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Chronic Cough (cont.)

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How is chronic cough treated?

The treatment of cough is directed the cause. Patients may get symptomatic relief from:

  • over-the-counter (OTC) cough medicines containing guaifenesin and/or dextromethorphan,
  • drinking lots of water,
  • inhaling steam, and
  • using cough lozenges.

In severe cases a doctor may prescribe codeine, which is an effective cough suppressant.

The following are treatments for chronic cough caused by medications, conditions, or diseases.

  • Asthma: Inhaled bronchodilators and inhaled steroids are given to decrease inflammation of the airways, and reduce wheezing. In some cases, short-term oral steroids are prescribed.
  • Gastroesophageal reflux disease (GERD): Treatment includes avoiding foods that increase reflux, avoiding meals before lying down, elevating the head while sleeping, and taking medication such as famotidine (Pepcid), cimetidine (Tagamet), or ranitidine (Zantac) to decrease stomach acidity.
  • Sinus problems and postnasal drip: Use of decongestants such as pseudoephedrine (Sudafed) or antihistamines such as diphenhydramine (Benadryl) may improve symptoms of post nasal drip. Inhaled nasal steroids are very effective in treating allergic rhinitis (hay fever), a common cause of cough. Additionally, other nasal inhalers like ipratropium bromide (Atrovent) can relieve post nasal drip. Antibiotics may be prescribed if the cause is determined to be sinusitis.
  • Infections: Bacterial pneumonia and bronchitis is typically treated with antibiotics such as cephalosporins, azithromycin (Zithromax), and other antibiotics. If the pneumonia is close to the chest wall inflammation of the surface of the lung can cause pain, known as pleurisy and pain relievers (analgesics) can be helpful. Cough suppressants are used with caution in these situations because clearing the lung of the infected mucus by coughing helps clear the infection. Most bronchitis in adults is from viral infections. Therefore, treatment is much the same as that of the common cold including rest, fluids, pain relievers, and humidification. Some people find expectorant cough medicines containing guaifenesin helpful in alleviating their discomfort. Sometimes it is hard to differentiate a viral bronchitis from a bacterial bronchitis, and antibiotics are prescribed. In some cases, asthmatics can produce green mucus that looks infected. Your doctor can have the mucus examined to determine if an infection is present.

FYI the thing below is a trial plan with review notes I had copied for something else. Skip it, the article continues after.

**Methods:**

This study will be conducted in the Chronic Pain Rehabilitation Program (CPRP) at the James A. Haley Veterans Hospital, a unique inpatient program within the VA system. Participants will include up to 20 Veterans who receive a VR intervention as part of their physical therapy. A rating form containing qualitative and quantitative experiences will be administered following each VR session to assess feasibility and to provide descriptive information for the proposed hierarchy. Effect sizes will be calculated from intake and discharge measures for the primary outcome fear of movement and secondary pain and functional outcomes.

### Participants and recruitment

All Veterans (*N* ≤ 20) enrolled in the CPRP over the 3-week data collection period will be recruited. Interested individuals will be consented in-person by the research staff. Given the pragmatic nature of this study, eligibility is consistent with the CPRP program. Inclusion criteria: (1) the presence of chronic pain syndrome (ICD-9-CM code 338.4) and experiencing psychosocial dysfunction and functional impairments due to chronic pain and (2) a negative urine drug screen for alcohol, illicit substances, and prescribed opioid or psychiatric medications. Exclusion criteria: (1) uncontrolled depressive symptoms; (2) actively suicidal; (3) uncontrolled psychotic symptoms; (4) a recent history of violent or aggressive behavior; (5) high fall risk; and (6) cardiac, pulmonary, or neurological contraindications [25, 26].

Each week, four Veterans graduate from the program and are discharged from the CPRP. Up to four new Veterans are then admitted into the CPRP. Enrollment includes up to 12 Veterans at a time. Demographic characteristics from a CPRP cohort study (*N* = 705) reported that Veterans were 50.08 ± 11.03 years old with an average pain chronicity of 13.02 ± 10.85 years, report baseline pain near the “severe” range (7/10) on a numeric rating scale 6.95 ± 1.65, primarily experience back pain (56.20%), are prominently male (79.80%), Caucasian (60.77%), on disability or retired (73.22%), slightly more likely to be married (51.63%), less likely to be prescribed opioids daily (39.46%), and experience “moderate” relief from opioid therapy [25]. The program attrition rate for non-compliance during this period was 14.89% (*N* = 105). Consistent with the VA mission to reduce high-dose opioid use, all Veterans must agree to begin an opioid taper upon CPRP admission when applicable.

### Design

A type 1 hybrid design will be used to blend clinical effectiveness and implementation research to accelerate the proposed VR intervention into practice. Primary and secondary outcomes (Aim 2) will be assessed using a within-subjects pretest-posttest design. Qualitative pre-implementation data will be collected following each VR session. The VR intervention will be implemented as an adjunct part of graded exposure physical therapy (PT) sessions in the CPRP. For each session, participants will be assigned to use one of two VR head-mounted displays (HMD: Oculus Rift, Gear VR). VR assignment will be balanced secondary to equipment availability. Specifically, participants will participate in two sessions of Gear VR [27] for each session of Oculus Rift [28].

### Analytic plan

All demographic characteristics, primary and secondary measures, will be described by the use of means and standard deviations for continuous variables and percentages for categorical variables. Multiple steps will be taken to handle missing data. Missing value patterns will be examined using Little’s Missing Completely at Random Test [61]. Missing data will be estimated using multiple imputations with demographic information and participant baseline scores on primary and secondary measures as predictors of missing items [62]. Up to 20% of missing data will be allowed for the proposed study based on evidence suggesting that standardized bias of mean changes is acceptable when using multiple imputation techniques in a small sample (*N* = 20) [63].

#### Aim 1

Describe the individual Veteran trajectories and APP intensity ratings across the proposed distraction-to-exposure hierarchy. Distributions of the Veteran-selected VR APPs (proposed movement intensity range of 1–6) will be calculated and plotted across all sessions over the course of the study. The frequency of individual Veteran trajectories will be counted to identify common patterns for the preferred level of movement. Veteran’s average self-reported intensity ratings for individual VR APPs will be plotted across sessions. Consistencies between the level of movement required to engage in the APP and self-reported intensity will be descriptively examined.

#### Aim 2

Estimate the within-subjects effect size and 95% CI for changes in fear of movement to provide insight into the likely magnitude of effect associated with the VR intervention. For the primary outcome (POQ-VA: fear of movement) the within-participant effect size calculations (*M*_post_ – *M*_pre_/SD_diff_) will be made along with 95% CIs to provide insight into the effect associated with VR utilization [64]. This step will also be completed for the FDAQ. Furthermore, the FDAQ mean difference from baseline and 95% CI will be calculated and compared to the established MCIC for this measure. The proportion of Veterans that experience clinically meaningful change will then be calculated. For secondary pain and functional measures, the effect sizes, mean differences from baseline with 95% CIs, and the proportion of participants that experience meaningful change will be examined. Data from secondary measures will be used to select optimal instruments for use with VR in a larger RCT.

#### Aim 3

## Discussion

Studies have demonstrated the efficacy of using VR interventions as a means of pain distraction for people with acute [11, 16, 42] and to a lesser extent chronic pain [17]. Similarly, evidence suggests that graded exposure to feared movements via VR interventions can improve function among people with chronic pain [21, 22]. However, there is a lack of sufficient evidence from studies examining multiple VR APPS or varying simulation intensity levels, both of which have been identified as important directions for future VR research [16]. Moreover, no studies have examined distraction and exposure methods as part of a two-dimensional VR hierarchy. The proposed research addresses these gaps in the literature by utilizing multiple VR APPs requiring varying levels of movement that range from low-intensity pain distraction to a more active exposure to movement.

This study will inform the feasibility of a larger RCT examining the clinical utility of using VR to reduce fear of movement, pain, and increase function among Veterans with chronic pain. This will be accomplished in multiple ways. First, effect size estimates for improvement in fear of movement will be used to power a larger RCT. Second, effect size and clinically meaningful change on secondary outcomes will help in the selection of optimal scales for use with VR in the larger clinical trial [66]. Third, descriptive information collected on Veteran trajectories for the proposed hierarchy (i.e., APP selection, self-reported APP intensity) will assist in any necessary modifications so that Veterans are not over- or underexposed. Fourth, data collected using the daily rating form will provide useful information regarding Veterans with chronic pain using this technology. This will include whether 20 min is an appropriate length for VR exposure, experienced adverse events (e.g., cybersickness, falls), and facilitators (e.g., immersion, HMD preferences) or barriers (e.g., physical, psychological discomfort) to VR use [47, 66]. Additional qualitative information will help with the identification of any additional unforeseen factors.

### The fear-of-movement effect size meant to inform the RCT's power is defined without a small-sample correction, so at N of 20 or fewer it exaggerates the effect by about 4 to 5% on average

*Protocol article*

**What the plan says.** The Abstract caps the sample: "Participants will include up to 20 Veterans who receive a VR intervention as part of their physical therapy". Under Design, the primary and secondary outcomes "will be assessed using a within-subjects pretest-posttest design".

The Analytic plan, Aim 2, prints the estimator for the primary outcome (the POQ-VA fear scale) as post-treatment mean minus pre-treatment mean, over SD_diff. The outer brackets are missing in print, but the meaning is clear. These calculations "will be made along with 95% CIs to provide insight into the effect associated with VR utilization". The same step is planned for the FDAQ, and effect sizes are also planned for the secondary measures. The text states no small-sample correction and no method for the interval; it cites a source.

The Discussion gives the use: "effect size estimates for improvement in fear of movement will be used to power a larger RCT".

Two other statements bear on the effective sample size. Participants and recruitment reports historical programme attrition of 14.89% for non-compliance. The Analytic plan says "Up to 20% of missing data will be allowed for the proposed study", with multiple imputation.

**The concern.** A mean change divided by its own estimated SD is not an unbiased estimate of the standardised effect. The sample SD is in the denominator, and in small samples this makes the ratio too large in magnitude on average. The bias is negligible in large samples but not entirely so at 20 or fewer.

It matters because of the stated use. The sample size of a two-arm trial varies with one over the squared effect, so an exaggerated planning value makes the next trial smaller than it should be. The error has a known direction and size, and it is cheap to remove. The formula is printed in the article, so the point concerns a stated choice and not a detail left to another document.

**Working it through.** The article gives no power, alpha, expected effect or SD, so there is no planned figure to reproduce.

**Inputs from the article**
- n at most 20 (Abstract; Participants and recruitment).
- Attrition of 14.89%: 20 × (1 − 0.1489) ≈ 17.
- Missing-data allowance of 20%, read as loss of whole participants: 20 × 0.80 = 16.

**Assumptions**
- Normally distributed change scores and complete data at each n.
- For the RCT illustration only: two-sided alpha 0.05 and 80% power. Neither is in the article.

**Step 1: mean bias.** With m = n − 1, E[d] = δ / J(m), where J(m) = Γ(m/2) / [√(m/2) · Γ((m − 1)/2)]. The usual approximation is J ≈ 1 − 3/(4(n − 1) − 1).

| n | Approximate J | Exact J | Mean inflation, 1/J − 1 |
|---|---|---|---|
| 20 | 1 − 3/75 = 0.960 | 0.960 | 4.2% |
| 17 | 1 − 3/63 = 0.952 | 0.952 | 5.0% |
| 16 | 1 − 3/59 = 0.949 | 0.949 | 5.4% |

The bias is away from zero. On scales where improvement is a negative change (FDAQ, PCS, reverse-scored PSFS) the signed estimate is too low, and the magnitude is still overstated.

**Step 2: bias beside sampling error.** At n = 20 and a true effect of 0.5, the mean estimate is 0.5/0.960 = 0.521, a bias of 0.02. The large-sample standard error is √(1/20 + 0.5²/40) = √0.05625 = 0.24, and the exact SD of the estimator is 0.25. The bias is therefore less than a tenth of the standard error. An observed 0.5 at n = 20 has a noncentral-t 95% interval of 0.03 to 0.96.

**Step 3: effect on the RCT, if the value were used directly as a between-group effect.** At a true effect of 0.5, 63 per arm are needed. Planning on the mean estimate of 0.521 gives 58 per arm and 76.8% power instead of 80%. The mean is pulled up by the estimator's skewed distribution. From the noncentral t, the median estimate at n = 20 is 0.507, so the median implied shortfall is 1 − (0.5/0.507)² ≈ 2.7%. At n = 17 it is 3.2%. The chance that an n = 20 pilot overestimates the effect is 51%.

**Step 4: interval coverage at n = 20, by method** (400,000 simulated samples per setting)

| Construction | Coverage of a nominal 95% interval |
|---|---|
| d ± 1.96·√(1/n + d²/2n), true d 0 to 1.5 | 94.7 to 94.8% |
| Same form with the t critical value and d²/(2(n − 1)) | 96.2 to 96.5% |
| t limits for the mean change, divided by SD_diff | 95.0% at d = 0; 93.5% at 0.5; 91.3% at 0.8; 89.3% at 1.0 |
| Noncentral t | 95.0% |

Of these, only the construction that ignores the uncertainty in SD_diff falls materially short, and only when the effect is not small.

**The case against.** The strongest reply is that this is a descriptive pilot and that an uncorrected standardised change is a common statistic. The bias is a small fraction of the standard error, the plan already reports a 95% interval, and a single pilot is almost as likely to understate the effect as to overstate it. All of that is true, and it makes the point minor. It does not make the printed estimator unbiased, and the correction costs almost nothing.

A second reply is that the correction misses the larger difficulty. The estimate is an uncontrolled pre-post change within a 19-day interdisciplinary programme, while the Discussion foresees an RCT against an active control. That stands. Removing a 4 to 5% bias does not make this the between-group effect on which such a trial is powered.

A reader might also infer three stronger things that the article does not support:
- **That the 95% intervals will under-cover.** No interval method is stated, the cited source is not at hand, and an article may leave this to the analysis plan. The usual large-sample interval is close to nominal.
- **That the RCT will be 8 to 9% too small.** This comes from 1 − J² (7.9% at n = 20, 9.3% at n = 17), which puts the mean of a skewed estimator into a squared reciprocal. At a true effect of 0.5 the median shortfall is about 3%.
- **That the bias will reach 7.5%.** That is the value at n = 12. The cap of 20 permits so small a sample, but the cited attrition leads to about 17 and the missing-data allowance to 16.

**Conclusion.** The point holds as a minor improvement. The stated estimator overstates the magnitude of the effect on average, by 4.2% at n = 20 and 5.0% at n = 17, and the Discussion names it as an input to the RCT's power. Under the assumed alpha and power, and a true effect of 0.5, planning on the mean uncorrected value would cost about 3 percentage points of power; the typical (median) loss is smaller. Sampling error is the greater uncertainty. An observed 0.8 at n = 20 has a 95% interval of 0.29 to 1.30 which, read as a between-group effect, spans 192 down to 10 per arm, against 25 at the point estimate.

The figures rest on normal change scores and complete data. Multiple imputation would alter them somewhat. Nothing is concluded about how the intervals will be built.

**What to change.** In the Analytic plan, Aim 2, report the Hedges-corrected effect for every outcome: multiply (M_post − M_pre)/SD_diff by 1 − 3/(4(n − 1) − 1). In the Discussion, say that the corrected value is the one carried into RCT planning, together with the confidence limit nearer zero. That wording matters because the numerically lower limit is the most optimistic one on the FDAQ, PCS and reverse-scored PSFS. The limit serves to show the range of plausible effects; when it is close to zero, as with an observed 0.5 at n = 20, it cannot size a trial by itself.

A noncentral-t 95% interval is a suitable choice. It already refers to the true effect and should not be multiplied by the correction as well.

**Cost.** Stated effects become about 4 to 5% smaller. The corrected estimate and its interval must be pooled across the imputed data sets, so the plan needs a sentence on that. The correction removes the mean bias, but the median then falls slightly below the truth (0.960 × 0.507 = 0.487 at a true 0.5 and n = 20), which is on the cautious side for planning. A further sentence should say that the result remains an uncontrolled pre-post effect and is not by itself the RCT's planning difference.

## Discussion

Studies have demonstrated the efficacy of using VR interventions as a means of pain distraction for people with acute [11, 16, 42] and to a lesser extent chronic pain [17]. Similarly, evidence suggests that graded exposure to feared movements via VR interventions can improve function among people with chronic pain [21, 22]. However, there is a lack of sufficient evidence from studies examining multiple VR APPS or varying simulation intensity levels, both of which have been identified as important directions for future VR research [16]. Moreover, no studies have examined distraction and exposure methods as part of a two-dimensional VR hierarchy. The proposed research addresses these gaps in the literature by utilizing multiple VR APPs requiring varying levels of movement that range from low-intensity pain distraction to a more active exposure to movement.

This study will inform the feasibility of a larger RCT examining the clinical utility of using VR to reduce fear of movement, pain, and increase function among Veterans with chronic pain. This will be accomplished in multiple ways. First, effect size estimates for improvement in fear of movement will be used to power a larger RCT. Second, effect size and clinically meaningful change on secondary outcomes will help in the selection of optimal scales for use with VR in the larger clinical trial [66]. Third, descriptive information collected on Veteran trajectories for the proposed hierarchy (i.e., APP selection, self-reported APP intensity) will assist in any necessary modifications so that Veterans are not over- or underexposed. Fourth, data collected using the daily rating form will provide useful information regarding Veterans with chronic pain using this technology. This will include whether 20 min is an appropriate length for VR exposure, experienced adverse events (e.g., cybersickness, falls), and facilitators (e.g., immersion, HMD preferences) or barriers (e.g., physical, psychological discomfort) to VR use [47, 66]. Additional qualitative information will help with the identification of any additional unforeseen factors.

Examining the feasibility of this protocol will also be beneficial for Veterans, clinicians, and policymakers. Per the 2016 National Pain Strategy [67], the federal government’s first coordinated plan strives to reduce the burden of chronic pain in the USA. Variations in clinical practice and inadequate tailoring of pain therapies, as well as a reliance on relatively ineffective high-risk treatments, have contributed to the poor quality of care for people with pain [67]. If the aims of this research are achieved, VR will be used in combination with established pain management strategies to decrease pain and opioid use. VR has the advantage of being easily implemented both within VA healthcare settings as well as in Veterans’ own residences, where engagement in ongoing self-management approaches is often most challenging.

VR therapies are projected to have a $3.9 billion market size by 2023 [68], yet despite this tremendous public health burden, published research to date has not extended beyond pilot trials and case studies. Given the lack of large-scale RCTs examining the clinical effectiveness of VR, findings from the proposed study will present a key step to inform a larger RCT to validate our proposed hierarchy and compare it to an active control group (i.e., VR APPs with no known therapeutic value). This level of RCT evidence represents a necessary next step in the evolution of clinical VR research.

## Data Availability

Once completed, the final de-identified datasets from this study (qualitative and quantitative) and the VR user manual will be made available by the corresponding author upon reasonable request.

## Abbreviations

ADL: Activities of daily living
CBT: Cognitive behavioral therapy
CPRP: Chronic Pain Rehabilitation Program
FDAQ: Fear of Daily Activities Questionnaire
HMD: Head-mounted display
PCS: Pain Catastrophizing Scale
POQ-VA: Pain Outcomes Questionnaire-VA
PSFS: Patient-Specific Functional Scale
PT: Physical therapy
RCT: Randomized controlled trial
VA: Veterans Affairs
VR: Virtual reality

• Medications: Patients with chronic cough who are taking blood pressure medicines called ACE inhibitors (angiotensin converting enzyme), for example, enalapril (Vasotec), captopril (Capoten), lisinopril (Zestril, Prinivil), etc. should talk to their doctor about switching medications. Patients should not stop taking medicine on their own  because a marked elevation in blood pressure can result from discontinuation. A newer generation of ACE inhibitor like medicines called ARBs (angiotensin receptor blockers), (for example, valsartan [Diovan], losartan [Cozaar], etc.) can be alternatives that have less potential to cause chronic coughing. There are a host of other medicines available to manage blood pressure.
Medically Reviewed by a Doctor on 4/20/2015

Source: MedicineNet.com
http://www.medicinenet.com/chronic_cough/article.htm

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